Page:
Create the implant tunnels (usually 6—8 cm long) by elevating the soft tissue at the level of the anterior rectus sheath, similar to raising the abdominal flap during an abdominoplasty or during a pedicled transverse rectus abdominis muscle breast reconstruction. It is essential to keep the 2 tunnels separate to avoid the development of symmastia.

It is also important to know when the dissection crosses the inframammary fold; you can determine this by visualizing the breast parenchyma or pectoralis fascia and confirm it externally on the chest skin by means of palpation and checking of the inframammary markings. An assistant can help by manually lifting the breast off the chest. This will ”tent up” the tissues while the dissection is performed. However, it is still sometimes difficult to visualize the pectoralis fascia. Placement of an Allis clamp on the pectoralis muscle or breast parenchyma helps with the dissection. When the Allis clamp — which grasps the soft tissue in its teeth — is lifted, the parenchyma and pectoralis muscle are tented further, and the dissection becomes easier. This maneuver may also minimize the risk of pneumothorax.

If you want to create a subglandular pocket, retract the pectoralis downward while carrying the dissection superficial to the muscle fascia. If the dissection proceeds in a subpectoral fashion when you actually desire a subglandular pocket, it may be difficult to separate the pectoralis from the breast parenchyma. The use of an Allis clamp can provide countertraction to help develop the correct pocket.

For partial subpectoralis muscle placement, divide the inferomedial muscle fibers, as is done in other techniques.  I have found that dissecting a tunnel just medial to the center of the breast meridian permits better access to divide the pectoralis muscle fibers along its inferomedial attachments. This approach also permits direct visualization of the potential main bleeding sources from the internal mammary perforators. Initially, I designed the pocket just lateral to the center of the breast meridian because it was easier to access the lateral border of the pectoralis muscle. However, this made it more difficult to divide the inferomedial pectoralis muscle fibers under direct vision.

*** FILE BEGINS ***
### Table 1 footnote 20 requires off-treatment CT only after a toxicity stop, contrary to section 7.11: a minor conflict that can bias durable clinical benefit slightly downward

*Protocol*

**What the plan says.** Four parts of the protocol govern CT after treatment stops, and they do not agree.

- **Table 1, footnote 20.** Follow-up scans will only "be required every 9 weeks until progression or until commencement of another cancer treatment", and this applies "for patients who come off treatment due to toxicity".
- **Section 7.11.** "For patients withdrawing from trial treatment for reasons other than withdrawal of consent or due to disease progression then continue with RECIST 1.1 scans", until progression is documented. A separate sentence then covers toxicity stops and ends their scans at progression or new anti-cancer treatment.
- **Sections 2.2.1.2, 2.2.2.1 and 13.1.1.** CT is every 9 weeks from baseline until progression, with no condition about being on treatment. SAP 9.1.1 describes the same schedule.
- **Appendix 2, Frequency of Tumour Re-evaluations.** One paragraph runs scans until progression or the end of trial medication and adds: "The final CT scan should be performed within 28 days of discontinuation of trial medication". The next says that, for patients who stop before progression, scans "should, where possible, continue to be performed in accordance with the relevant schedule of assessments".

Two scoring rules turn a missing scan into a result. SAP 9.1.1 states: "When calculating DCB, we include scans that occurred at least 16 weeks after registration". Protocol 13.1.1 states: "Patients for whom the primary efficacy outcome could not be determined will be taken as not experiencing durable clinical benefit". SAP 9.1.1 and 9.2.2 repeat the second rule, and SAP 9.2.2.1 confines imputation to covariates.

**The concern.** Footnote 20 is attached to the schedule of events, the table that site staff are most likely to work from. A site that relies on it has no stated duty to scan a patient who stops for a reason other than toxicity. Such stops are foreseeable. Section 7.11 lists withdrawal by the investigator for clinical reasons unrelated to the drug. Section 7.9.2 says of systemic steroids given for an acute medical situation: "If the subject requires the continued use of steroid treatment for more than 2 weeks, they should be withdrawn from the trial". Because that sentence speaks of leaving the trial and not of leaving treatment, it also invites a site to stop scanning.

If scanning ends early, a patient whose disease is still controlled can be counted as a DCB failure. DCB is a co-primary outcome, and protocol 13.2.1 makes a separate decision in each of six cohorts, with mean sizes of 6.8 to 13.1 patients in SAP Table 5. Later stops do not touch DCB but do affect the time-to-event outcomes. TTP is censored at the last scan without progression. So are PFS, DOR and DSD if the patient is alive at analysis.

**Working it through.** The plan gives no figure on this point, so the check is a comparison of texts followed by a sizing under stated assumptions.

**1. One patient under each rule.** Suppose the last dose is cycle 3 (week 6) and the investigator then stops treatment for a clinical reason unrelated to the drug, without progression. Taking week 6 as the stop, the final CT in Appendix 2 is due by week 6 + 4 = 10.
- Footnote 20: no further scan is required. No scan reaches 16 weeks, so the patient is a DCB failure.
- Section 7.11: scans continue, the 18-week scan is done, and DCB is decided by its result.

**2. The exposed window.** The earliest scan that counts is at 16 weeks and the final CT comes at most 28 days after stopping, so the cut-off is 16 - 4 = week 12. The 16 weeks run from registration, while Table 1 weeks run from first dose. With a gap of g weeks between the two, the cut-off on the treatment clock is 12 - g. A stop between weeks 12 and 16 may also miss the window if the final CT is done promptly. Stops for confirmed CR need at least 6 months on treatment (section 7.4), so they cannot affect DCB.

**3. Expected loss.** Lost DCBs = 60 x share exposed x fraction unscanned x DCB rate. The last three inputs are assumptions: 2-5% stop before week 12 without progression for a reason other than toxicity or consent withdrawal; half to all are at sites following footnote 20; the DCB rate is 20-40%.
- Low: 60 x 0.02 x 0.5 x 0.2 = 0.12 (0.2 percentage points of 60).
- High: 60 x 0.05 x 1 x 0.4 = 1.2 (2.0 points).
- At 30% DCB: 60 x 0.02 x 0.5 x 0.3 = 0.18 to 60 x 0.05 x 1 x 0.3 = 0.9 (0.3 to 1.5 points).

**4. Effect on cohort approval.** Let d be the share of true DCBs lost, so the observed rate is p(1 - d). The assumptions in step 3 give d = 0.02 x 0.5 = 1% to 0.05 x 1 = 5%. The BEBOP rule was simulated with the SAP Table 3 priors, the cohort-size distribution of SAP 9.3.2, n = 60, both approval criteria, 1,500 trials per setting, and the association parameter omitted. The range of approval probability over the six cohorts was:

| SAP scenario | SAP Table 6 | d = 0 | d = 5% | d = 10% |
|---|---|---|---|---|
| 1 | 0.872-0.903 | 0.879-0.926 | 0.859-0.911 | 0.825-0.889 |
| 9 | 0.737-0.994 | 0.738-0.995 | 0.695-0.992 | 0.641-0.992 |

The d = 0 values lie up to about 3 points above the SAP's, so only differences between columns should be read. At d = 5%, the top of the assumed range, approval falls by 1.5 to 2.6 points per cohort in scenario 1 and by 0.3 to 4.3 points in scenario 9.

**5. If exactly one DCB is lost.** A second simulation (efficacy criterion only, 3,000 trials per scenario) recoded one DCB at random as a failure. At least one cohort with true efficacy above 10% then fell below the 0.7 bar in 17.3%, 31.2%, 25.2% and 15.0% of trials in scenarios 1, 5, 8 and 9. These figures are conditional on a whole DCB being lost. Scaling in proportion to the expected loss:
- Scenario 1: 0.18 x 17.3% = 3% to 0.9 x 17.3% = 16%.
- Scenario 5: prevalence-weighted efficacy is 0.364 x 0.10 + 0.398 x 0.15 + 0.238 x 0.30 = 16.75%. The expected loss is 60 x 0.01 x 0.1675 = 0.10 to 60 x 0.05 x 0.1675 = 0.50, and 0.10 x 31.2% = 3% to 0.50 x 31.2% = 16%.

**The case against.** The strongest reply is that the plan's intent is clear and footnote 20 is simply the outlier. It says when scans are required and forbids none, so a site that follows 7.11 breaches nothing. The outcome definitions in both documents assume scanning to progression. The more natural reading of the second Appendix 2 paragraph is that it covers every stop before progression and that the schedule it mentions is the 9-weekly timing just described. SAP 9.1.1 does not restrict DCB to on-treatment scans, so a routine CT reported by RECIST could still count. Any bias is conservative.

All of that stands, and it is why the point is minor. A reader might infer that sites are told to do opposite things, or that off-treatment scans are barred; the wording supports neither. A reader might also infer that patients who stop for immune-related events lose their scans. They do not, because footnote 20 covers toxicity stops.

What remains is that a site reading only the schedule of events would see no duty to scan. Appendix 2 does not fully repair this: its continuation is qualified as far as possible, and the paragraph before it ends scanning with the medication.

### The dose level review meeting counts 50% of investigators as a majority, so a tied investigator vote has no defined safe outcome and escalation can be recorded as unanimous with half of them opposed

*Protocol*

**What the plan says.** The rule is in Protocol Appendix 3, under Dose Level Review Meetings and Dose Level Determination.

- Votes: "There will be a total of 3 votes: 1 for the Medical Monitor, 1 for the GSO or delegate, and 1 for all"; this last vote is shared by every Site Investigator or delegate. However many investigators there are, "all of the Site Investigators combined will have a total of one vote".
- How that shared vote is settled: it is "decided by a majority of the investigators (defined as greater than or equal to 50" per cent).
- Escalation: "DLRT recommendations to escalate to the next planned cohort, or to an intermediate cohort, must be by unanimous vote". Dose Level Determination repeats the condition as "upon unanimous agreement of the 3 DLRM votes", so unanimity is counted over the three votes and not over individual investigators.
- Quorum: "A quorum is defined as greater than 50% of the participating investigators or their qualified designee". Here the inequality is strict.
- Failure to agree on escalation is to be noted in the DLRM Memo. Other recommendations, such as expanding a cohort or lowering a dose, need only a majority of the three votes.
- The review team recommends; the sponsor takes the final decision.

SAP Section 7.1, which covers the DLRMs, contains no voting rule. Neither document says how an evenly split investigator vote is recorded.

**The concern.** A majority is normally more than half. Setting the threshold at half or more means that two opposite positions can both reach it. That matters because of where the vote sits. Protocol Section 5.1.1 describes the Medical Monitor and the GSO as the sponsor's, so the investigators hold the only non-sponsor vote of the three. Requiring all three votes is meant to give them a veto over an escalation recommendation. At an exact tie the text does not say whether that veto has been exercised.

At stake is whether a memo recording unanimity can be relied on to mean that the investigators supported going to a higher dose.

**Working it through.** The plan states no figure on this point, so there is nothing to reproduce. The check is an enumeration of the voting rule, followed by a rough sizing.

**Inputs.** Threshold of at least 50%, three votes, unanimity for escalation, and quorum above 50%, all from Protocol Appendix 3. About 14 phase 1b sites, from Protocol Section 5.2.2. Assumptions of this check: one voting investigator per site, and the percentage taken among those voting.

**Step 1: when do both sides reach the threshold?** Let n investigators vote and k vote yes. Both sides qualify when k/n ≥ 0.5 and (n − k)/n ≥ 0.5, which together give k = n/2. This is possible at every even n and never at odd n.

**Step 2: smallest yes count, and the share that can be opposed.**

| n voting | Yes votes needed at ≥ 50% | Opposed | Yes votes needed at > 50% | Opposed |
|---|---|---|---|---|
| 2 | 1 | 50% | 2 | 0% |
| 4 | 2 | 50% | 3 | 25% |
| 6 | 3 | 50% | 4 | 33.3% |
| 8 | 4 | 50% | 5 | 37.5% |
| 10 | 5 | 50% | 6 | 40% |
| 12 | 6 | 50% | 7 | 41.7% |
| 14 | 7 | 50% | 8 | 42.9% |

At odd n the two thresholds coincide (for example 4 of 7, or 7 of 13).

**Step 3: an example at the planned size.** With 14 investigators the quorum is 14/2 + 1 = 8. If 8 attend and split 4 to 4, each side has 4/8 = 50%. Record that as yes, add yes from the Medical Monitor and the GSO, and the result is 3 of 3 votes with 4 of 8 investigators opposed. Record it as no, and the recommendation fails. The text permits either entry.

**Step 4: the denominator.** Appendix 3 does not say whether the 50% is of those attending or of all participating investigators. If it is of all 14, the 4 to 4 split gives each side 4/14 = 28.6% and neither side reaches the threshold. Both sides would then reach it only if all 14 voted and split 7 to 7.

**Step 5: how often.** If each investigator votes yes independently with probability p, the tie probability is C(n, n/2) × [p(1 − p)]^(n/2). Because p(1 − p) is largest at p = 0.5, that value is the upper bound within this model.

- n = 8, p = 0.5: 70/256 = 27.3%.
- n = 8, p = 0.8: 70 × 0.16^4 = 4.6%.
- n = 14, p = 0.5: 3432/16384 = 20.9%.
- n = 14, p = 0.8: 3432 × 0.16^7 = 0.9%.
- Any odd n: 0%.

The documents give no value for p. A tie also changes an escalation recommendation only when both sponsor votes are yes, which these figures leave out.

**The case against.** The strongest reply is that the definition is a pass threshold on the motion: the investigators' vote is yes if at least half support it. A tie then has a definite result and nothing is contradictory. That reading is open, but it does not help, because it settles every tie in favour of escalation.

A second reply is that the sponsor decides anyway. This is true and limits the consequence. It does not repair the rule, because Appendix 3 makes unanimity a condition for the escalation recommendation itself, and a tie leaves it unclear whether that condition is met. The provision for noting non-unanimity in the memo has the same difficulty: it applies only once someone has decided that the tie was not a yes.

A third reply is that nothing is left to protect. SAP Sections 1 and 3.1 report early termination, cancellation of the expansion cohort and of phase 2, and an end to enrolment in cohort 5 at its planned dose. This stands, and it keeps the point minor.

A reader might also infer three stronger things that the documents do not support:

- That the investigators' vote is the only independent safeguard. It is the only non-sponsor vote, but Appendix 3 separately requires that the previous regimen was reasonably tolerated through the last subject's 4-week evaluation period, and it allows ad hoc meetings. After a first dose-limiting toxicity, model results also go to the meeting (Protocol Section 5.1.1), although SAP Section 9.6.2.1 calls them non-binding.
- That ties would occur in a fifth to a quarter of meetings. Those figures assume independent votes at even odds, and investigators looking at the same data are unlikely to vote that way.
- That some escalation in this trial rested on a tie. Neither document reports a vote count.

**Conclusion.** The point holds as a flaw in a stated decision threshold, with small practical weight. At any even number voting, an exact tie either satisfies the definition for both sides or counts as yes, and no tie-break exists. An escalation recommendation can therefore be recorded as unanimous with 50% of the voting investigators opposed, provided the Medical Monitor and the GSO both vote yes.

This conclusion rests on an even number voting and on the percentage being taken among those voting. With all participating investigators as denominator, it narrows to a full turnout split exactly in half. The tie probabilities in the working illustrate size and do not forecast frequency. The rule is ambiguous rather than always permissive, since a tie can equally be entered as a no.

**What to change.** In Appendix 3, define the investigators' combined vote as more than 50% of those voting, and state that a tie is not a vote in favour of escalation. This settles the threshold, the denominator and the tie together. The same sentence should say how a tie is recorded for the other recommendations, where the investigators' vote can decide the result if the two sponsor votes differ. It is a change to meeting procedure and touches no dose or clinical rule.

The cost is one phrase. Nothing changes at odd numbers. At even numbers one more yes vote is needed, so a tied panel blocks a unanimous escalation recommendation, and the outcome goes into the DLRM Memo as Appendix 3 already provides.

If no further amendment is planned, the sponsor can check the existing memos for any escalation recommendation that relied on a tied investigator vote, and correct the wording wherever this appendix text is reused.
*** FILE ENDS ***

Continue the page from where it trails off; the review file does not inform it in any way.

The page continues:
Once the subglandular or partial subpectoral pocket is developed, use urethral sounds to open the pocket further. After creating the pocket, I use a sizer to confirm implant selection and to check the pocket dimensions; minor adjustments can be made at this point. I prefer to leave the sizer in place, overexpanded by about 25% of the final fill volume of the permanent implant, while developing the other breast pocket.

After removing the sizer, re-create the inframammary fold. Place 2-0 PDS (Ethicon, Inc., Somerville, NJ) sutures, interrupted, to reapproximate the fold, using the previously marked inframammary fold as a guide. Placement of the sutures first, diminishes the risk of accidental implant rupture. Leave the sutures untied and held in place with clamps; do not tie them until the permanent implants have been placed and filled. Perform minor adjustments in the pocket digitally, as necessary, after placing the patient in a sitting position to confirm symmetry. Next, secure the PDS and complete the abdominoplasty procedure.